More Artists contributing

We have had a great turnout of artists willing to contribute to the site!  I’ll be publishing more content by weeks end, but until then feel free to check out these artists work:


Clyde Steadman




Kans Eightynine




Alana Forsyth





Sean King





Rick Beaupre





Check out their work!  You’ll be seeing interviews, instructional articles and much more of their work in the weeks to come.  Thanks for stopping by!


Interview with Jon McKenzie

“Jon “Jonboy” McKenzie has been and will always be an artist, first and foremost.  His work catalogues a lifetime of bold and trying circumstance.

“I think it is critical, not only to the viewer, but to myself as a working artist, that my art reflects an honesty and soul that offers a punctuation or closure to an emotion.  Art surrounds us everywhere.  In the media, billboards, radio, magazines; everything we look at is critically manufactured to get our attention.  After awhile we no longer look for what to look at and become stagnant in our passive musings.  I have an opportunity to give people a window into who I am, on the rawest and grittiest level.  Now, to get a viewers attention, you must speak in a soft whisper or an alarming call.  Anything in between because the cannon fodder for our ever consumptive lifestyles.  I want to present something almost primal and mysterious to the viewers- shake ’em up a little.  Art is supposed to make you think -and if you are really lucky, change the way you think- and that quality is so often abandoned.”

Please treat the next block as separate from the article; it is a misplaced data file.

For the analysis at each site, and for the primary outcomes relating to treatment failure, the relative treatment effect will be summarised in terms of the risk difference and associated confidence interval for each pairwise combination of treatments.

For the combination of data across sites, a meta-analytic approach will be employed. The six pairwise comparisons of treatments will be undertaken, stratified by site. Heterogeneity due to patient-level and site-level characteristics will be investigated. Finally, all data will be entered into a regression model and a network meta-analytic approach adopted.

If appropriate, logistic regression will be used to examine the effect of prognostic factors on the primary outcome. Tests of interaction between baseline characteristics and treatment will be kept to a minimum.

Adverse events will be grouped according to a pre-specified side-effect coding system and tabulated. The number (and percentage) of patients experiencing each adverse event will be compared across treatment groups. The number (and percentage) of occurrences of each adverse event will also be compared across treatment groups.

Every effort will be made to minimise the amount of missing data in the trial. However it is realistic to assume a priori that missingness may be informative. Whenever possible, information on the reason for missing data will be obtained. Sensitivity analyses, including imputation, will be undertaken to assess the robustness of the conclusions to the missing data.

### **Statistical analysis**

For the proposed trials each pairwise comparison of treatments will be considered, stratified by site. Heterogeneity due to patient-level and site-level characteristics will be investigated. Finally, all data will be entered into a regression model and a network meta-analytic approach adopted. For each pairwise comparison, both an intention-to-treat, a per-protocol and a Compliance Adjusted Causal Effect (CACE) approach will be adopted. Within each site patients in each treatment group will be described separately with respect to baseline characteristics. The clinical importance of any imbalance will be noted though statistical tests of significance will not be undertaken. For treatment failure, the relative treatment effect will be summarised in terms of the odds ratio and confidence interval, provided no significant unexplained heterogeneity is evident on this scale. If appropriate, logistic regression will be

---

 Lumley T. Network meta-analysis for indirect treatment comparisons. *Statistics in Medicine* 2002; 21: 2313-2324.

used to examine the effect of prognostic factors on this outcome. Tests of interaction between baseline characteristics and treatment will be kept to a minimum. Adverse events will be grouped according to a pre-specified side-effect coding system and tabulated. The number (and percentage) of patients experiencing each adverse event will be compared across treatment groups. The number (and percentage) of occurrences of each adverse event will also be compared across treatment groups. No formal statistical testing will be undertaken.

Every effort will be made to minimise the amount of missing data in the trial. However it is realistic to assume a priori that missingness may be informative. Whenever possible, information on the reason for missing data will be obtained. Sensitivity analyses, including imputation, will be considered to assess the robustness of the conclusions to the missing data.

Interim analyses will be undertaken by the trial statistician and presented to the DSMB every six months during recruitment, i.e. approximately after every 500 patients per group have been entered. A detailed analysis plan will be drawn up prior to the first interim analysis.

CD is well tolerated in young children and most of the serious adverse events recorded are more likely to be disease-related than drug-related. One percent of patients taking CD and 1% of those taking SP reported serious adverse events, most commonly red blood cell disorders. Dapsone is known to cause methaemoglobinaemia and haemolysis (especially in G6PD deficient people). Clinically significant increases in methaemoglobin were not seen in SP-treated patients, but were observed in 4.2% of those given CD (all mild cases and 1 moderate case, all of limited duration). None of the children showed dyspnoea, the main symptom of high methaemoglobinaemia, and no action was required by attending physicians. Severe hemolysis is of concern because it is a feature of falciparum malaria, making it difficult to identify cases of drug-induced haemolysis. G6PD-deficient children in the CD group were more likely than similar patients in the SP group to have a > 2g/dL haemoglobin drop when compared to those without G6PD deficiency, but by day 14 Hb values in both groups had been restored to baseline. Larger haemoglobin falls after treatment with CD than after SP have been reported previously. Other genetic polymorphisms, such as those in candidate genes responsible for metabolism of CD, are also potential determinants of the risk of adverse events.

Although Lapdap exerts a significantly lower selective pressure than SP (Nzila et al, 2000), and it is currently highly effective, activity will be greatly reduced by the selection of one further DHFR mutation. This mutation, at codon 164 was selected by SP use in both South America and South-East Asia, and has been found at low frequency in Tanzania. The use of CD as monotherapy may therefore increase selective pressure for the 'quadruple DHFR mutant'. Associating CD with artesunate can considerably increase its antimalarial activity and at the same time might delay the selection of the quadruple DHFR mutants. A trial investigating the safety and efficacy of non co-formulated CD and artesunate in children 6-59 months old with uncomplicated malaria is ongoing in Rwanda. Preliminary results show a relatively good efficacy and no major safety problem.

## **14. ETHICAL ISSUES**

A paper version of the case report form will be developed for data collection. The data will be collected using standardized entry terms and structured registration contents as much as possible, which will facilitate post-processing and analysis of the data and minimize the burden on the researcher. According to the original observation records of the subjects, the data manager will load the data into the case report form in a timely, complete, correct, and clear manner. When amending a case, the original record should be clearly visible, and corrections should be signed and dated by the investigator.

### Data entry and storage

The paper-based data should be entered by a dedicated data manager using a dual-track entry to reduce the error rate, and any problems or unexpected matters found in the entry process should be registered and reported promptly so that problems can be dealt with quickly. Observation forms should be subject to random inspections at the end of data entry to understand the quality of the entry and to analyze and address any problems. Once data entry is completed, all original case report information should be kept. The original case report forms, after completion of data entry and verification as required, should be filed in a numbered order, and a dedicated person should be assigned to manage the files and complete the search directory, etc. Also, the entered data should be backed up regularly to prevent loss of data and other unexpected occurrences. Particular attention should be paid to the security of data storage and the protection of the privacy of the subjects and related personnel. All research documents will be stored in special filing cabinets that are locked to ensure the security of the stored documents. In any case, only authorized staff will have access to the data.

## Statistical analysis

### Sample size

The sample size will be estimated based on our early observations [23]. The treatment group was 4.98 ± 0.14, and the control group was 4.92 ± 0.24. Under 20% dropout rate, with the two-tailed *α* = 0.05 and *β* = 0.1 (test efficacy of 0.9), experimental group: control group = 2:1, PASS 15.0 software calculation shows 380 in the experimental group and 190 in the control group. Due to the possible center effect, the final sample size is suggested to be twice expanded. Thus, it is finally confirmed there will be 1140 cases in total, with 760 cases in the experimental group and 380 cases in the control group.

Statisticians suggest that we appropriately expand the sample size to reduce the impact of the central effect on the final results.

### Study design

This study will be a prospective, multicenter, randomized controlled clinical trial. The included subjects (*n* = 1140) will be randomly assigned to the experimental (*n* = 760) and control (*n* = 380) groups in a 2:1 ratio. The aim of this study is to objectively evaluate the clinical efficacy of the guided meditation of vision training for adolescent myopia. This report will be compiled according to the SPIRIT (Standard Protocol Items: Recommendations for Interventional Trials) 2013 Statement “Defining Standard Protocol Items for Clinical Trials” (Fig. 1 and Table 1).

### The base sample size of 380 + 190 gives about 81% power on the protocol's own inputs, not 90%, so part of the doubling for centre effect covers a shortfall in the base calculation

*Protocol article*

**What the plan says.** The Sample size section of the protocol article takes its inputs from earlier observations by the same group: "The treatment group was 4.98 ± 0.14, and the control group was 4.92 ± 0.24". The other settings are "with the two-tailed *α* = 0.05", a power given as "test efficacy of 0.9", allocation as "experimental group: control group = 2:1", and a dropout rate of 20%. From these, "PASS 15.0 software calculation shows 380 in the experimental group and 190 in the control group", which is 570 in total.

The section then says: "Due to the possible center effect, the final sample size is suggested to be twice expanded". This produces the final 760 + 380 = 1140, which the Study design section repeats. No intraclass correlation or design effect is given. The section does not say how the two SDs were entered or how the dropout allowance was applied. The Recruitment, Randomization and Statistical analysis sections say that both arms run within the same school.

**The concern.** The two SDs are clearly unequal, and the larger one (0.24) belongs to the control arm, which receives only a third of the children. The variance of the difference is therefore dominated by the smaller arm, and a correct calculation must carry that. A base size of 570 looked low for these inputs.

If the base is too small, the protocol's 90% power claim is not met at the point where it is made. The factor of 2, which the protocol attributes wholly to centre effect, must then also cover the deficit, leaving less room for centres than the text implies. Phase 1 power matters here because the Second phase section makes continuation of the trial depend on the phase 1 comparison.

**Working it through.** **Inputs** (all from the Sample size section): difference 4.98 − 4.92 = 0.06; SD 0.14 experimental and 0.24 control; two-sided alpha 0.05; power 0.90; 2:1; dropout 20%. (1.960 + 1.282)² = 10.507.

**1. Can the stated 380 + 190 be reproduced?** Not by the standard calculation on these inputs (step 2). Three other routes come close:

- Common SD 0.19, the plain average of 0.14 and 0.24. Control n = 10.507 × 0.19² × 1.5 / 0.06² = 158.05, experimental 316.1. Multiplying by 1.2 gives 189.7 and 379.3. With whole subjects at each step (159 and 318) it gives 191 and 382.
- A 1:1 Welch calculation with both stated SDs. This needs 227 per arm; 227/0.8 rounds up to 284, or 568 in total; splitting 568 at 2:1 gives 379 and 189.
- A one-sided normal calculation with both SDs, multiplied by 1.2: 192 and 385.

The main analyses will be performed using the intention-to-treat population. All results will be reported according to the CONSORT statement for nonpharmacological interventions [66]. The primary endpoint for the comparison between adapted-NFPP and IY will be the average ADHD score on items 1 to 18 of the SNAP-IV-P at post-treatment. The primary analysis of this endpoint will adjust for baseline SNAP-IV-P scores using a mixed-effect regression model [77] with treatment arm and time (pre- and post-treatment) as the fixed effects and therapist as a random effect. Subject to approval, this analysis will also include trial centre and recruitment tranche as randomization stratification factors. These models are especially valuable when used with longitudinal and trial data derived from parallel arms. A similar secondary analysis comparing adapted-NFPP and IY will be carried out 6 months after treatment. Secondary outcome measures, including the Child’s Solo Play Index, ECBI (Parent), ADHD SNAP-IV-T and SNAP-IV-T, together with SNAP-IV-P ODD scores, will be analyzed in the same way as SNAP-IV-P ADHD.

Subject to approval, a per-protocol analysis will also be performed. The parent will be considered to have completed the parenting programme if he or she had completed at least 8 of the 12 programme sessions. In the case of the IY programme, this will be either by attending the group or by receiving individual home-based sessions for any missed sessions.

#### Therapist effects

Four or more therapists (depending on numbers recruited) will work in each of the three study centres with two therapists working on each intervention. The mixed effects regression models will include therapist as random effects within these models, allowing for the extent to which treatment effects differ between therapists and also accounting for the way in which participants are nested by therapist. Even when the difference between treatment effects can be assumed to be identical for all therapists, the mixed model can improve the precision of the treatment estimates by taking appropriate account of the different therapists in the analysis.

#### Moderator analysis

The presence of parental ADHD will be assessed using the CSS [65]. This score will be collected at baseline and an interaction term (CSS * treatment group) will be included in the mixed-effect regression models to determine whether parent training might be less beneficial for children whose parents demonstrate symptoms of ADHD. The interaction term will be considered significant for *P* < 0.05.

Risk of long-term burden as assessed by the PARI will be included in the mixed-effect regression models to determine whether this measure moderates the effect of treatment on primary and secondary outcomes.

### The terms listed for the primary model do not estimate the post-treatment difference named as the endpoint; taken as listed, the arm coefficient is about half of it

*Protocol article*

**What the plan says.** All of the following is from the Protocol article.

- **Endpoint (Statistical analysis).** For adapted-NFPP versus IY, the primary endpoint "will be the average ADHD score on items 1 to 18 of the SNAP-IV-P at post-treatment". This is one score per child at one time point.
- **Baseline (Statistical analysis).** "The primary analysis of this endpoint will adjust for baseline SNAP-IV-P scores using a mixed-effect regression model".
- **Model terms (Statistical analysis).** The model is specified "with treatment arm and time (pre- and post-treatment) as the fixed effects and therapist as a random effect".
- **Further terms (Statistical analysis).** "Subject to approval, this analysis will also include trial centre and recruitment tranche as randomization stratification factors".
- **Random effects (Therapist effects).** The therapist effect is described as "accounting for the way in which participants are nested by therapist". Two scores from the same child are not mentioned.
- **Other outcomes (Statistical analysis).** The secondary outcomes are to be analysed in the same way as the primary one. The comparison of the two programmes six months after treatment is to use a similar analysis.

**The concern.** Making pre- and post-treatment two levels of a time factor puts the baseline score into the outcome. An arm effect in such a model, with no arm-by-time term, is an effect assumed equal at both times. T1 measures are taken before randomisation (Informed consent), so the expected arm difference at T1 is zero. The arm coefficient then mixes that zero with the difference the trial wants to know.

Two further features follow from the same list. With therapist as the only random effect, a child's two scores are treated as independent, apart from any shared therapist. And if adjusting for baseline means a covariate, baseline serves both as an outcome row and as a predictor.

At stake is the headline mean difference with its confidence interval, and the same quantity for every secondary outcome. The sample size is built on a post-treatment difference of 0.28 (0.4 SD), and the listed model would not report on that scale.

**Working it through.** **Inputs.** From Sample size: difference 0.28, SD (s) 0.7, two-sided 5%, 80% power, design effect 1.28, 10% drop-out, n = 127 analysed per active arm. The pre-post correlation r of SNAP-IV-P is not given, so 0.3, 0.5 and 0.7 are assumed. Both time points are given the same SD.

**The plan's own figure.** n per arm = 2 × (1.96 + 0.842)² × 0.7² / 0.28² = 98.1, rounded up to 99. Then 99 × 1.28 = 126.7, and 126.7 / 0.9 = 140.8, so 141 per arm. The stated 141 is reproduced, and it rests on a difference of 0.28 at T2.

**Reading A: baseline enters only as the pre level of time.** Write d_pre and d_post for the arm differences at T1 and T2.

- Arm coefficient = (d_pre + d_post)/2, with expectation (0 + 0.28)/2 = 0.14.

Jon is primarily self taught, sans a few remedial community college drawing courses.  He practiced the fundamentals of drawing at a very young age- light and shadow, perspective and most importantly for him, anatomy.  Collectively, his textbooks were comics, baseball cards, encyclopedias, early Disney animated films and National Geographics.  He pulled from his surroundings, occasions and memories, trying hard to recreate what was inherent emotionally at the time.  Fiercely independent and recklessly curious, McKenzie traveled over seas where he lived in worked in Bavaria, the Southern most part of Germany.  He produced art and it was here he began to come into his style, finding inspiration from the many artists past and presents chronicled throughout museums in Western Europe. Literature and history has always played an interesting role in his pieces, and both are referenced throughout his works, often juxtaposed with seemingly irrelevant imagery, but together telling a deeper story.  Many pieces are often tongue and cheek, as Jon finds himself delving into the human psyche too often is depressing and sometimes redundant.  Some pieces are glorified fart jokes on 10 dollar paper, further admitting to the elements of life he finds worth exploring, and grinning at the moments and obstacles that at too often discussed with no resolve.  Many pieces, while polished in design, are seen spilled on scrap with feverish intention, capturing the brief and fleeting sparks that tumble through the brain.